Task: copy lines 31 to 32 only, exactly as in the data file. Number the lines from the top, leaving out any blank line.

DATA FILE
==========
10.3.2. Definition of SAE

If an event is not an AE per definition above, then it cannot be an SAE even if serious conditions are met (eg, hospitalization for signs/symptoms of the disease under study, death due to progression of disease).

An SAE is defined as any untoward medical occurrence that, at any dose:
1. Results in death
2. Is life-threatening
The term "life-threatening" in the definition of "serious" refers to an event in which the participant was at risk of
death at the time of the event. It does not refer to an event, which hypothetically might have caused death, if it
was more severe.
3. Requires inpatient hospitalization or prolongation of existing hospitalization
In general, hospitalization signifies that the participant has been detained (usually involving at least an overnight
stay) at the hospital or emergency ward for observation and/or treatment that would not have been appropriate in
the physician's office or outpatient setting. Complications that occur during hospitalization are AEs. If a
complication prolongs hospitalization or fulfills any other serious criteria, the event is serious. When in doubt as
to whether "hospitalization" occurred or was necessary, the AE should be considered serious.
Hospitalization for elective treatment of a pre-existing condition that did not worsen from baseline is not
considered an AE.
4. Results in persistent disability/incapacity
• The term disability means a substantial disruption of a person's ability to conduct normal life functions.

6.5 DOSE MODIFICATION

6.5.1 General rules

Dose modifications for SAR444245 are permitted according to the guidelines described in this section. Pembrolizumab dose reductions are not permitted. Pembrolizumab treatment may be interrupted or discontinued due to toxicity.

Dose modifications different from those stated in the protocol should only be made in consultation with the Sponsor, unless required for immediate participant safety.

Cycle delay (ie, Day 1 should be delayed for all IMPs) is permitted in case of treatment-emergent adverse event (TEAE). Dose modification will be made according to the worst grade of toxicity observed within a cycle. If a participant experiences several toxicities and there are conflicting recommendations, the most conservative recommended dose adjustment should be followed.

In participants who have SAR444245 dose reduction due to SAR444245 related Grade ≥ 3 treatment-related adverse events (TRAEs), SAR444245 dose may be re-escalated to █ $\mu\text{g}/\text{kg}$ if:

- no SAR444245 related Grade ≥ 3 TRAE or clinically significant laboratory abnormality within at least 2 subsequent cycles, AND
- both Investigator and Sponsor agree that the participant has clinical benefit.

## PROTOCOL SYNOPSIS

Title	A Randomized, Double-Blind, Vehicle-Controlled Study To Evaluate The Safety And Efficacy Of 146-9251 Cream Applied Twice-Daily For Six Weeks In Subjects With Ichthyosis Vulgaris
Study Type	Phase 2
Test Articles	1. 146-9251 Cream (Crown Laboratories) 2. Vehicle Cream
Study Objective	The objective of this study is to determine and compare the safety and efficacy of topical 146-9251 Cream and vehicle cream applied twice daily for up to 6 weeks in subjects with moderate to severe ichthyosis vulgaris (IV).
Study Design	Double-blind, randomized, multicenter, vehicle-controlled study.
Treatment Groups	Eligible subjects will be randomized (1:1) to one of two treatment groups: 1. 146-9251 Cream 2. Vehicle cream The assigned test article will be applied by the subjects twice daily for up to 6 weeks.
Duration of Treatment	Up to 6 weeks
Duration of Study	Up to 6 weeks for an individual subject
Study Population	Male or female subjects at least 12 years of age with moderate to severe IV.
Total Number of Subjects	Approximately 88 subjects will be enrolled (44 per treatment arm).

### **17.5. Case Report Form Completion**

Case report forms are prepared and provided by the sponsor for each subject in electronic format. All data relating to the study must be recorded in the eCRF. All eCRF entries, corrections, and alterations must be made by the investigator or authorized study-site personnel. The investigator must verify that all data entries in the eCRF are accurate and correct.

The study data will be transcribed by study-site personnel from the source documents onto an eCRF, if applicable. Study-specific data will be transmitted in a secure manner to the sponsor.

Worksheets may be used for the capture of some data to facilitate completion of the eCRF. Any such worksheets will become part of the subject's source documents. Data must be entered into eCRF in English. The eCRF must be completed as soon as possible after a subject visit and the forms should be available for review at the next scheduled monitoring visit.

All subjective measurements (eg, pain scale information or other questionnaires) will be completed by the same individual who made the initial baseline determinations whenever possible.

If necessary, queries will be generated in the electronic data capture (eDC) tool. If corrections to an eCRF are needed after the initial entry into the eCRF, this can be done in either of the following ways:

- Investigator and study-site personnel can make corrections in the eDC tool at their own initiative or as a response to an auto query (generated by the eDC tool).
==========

Study Objective	The objective of this study is to determine and compare the safety and efficacy of topical 146-9251 Cream and vehicle cream applied twice daily for up to 6 weeks in subjects with moderate to severe ichthyosis vulgaris (IV).
Study Design	Double-blind, randomized, multicenter, vehicle-controlled study.